The economic crisis of 2008 showed us that some aspects of our economic and political model were seriously broken. As a result, people came to believe that radical disruption was both possible and desirable. So we tried Corbyn, Brexit and Johnson. All promised transformation, and none has been a success.
I believe that we need, not a revolution, but a new, more collaborative and consensual politics.
The “curse of the first”
Britain has crumbling sewers, struggling railways and a dysfunctional democracy because we were one of the first countries to do these things. They have outlived their usefulness, but we don’t know how to put something better in place. Meanwhile, other countries learned from our mistakes and built improved models. Ironically, in 1945 we gave the defeated Germans a better model of politics than our own, to protect them from the extremism and instability which we believed we were immune to.
So, we retain our old model, of politics like a football match. For me to win, you must lose, and we both seek ways of stretching the (unwritten) rules as far as possible to our advantage. The lines on the floor of the House of Commons are two sword lengths apart for a reason.
Politics, as two warring teams, deepens divisions and leads people to believe that their opponents do not just disagree, but are immoral and dangerous. Many vote not for the policies they support, but against another party. Conversations become toxic, and people avoid the discussion on which a healthy democracy depends.
Good government is not binary. Good solutions come from exploring options, examining evidence and negotiating compromises. Parliamentary democracy should be based on honest debate, in Parliament and its committees, in conversations with constituents and party members, and in the wider community.
Binary politics also creates disfunctional parties. Most people recognise that, to get anything done, they must be part of one or other of the main parties. So those parties are uneasy alliances of very different interests. Often bound together by little more than the desire to win.
That is why the two main parties hang on to first past the post elections. It keeps the internal warring factions in order, and minor parties in their place.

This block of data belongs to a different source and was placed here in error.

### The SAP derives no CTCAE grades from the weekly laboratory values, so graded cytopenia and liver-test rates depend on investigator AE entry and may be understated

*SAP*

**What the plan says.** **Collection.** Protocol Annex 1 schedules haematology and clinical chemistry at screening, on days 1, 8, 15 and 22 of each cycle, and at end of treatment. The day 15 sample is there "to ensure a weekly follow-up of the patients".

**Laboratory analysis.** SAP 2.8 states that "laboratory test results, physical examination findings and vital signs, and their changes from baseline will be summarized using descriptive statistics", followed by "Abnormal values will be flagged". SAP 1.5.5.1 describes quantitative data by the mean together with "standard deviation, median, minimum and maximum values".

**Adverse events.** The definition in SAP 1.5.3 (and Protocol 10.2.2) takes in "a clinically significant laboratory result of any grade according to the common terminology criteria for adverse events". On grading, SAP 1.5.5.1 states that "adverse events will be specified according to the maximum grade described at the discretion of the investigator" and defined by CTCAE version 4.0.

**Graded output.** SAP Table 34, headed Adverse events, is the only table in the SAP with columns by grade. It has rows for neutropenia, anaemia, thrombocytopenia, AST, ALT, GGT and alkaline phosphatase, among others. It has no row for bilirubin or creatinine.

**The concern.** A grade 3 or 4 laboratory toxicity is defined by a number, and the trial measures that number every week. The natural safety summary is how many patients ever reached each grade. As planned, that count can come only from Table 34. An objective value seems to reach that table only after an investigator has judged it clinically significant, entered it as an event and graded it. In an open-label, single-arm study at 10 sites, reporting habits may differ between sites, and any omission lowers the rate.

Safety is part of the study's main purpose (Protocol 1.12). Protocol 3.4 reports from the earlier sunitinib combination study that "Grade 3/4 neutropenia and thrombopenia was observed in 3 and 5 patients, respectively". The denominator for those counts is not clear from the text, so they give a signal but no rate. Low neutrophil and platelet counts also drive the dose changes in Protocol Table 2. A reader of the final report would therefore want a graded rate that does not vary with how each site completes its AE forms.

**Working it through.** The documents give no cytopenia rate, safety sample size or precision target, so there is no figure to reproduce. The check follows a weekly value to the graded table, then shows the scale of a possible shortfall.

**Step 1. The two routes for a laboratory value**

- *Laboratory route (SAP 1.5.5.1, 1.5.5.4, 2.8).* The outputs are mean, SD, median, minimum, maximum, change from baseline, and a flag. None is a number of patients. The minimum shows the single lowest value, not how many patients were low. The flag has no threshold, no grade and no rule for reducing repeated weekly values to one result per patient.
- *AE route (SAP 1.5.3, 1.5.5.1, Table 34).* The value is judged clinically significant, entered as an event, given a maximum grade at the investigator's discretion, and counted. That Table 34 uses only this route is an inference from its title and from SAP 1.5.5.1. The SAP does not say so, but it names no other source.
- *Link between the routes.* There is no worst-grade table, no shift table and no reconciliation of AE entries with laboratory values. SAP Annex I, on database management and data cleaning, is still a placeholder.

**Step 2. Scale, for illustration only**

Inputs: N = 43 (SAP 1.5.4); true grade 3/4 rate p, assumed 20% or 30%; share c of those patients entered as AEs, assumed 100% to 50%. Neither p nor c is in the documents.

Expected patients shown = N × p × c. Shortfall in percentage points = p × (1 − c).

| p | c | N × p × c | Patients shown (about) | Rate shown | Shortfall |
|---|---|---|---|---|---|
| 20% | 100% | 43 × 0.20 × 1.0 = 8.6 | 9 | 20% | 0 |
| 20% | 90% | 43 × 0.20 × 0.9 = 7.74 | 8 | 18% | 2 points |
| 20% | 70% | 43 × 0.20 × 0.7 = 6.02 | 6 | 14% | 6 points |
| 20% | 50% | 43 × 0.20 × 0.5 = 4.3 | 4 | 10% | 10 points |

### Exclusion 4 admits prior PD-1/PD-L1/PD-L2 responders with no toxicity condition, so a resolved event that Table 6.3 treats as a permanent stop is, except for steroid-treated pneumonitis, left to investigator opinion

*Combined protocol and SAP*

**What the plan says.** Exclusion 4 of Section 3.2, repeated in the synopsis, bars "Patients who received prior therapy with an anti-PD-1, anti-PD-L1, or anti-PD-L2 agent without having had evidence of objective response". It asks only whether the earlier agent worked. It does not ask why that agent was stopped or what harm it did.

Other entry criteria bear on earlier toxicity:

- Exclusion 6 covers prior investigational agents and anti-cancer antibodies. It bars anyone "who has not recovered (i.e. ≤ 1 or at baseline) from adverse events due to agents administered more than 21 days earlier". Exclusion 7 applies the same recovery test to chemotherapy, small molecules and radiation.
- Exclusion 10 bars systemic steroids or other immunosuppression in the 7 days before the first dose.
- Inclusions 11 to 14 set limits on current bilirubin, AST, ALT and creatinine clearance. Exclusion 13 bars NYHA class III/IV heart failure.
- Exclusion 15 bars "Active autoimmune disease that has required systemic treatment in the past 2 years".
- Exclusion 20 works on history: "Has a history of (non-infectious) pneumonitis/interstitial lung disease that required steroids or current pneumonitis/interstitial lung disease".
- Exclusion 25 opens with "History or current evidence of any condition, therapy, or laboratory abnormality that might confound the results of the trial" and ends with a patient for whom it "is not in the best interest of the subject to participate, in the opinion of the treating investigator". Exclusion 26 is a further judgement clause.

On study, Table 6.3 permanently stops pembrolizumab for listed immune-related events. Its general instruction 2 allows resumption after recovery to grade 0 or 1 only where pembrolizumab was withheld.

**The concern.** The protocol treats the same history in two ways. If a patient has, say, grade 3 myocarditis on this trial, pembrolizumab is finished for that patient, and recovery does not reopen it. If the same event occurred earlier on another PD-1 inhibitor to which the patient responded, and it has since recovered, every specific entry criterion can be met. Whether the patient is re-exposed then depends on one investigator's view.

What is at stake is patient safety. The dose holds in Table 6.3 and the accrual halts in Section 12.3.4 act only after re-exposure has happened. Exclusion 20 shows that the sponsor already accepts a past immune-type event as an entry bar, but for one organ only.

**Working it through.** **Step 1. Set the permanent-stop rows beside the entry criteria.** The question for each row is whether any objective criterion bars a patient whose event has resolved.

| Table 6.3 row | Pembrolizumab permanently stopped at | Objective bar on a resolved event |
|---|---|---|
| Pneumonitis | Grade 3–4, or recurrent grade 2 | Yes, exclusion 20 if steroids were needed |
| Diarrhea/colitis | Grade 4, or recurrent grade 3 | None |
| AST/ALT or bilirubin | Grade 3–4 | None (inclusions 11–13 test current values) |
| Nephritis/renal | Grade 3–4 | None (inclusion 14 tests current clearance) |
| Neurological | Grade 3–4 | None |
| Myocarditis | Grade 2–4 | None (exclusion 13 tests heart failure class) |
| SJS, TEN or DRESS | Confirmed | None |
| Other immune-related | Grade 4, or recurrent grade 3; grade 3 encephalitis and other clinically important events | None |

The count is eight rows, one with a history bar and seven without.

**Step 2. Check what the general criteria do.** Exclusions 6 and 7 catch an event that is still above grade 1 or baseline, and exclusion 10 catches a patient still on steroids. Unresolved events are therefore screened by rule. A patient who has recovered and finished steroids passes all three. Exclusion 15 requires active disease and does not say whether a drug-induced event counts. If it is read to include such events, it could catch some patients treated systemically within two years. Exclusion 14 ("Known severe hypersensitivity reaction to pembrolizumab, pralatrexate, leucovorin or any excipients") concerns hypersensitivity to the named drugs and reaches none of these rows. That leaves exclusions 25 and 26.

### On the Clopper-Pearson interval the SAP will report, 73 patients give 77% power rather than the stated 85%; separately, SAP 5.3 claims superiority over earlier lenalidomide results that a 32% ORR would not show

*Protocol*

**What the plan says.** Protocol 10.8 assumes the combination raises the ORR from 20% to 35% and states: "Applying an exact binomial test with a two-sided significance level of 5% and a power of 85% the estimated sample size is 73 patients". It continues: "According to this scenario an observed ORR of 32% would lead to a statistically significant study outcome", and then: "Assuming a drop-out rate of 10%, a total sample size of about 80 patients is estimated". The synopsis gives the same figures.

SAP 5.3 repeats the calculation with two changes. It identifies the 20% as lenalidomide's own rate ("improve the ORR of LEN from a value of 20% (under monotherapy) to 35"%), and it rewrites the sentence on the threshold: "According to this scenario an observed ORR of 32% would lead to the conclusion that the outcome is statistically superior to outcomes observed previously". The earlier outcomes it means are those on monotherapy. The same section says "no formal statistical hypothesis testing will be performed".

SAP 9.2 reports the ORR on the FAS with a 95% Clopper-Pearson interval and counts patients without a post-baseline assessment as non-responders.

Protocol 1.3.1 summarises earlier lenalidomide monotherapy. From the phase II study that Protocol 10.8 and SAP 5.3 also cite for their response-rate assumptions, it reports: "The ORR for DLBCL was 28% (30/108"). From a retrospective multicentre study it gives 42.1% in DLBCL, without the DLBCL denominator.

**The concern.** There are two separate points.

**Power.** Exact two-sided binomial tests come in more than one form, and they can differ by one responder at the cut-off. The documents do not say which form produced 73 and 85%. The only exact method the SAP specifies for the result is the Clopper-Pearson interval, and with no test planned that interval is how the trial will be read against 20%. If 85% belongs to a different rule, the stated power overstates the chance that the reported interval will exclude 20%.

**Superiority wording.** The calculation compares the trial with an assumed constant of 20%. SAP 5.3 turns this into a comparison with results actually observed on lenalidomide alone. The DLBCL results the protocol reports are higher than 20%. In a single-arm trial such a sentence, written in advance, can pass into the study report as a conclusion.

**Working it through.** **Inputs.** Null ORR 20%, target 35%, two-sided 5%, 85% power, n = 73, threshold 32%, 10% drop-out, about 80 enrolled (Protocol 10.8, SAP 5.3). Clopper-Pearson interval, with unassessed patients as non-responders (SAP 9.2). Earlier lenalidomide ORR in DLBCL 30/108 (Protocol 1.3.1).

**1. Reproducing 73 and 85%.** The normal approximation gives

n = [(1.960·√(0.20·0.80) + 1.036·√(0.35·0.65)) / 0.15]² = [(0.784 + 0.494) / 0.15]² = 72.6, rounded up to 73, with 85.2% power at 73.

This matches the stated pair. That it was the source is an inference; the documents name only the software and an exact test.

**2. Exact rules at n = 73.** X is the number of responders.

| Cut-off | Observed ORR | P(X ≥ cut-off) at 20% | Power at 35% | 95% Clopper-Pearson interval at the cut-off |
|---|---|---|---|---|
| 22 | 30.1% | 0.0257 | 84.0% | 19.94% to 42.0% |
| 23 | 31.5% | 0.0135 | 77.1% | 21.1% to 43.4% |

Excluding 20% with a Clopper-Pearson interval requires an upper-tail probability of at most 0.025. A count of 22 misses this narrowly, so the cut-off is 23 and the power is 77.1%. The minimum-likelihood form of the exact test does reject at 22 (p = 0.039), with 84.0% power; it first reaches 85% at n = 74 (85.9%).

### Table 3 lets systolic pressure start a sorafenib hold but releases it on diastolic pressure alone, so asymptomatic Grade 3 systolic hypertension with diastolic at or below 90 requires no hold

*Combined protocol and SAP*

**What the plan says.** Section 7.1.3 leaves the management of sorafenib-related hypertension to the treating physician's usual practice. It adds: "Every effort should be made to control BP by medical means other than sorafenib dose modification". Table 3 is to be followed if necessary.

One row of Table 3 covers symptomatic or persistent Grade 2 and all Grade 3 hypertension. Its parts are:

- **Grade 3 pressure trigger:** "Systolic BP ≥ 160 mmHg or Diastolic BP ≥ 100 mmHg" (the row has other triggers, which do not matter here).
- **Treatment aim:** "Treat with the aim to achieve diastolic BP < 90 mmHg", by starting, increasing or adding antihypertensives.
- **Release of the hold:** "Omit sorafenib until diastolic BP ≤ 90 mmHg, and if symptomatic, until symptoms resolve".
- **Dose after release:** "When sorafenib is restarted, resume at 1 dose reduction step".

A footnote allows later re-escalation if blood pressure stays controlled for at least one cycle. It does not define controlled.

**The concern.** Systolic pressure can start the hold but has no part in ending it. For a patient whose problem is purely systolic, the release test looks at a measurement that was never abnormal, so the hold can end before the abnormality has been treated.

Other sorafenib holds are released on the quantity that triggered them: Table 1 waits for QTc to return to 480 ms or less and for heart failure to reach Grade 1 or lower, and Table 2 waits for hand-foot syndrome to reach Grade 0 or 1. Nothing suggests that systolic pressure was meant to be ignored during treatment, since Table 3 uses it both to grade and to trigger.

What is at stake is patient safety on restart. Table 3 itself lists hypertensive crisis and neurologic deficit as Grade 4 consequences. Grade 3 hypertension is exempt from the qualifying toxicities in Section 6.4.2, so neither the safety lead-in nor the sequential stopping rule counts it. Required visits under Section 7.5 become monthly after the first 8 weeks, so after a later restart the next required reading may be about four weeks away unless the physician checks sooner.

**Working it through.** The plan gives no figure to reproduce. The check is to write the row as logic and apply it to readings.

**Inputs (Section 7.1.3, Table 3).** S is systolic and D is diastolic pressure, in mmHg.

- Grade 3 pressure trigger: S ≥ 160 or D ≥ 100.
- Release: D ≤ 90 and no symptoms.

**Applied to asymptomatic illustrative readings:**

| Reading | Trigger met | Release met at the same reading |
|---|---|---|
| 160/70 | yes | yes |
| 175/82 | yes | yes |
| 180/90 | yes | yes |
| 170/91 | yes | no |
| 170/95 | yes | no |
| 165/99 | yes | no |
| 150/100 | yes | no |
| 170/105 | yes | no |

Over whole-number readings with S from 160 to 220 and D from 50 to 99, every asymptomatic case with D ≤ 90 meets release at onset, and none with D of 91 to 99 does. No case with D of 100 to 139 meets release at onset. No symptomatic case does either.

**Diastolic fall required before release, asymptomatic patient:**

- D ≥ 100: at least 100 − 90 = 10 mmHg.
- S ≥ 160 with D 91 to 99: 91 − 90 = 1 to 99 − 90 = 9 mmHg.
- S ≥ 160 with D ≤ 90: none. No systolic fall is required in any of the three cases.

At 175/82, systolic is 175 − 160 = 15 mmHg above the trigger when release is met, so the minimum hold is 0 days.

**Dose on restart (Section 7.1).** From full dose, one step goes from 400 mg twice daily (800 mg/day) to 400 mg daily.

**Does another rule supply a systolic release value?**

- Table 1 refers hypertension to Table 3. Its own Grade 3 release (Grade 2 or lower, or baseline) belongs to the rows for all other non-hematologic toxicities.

But it is profoundly undemocratic. In the last 60 years the political right has never had a majority of the votes in any general election. In every one of those 16 elections the combined Labour and Liberal vote share has been larger than the Conservative one. Yet Conservative governments have been in power for 60 percent of that time.
A better model
A better model would hear more diverse voices. It would be more honest, open and tolerant, with less power in the hands of a tiny minority in Westminster and in the two parties. And that means constitutional reform, with power and decision making devolved to the most local level possible. It also means making talking about politics safe and acceptable in everyday life.
It probably also means more parties. The ERG and the one nation Tories, the Corbynites and the Blairites, can develop their own ideas in their own parties, and there will be other groupings. Our national politics could no longer be hijacked by noisy minorities. Negotiations to form a government and decide on policies could be more transparent.
We probably need a written constitution.
A progressive alliance
But to achieve any of this we have to win under first past the post. For this we need a “progressive alliance”, not forever, but for long enough to bring about the constitutional change. We don’t need to agree on everything, but we need to ensure, by one means or another, that we are not dividing the progressive vote.
Ideologically, this should not be difficult. All of us on the progressive side of politics believe in increasing equality, in fairness, in a sustainable economy, a strong protective state which guarantees the rights of everyone, and in a democracy where decisions are made as close as possible to the voters. We are all sceptical of politics which deregulates, seeks to shrink the state, promotes unbridled competition and thrives on anger and division.
This also works electorally. At present, there are only two marginal seats where Labour and the Lib Dems are first and second. So we don’t need to fight each other.
I would like to see 2022 as the year when we agree to work to develop a small set of policies which we can all agree on, and move towards a strategy for fighting the next general election together, with electoral and constitutional reform at the centre of a common agenda.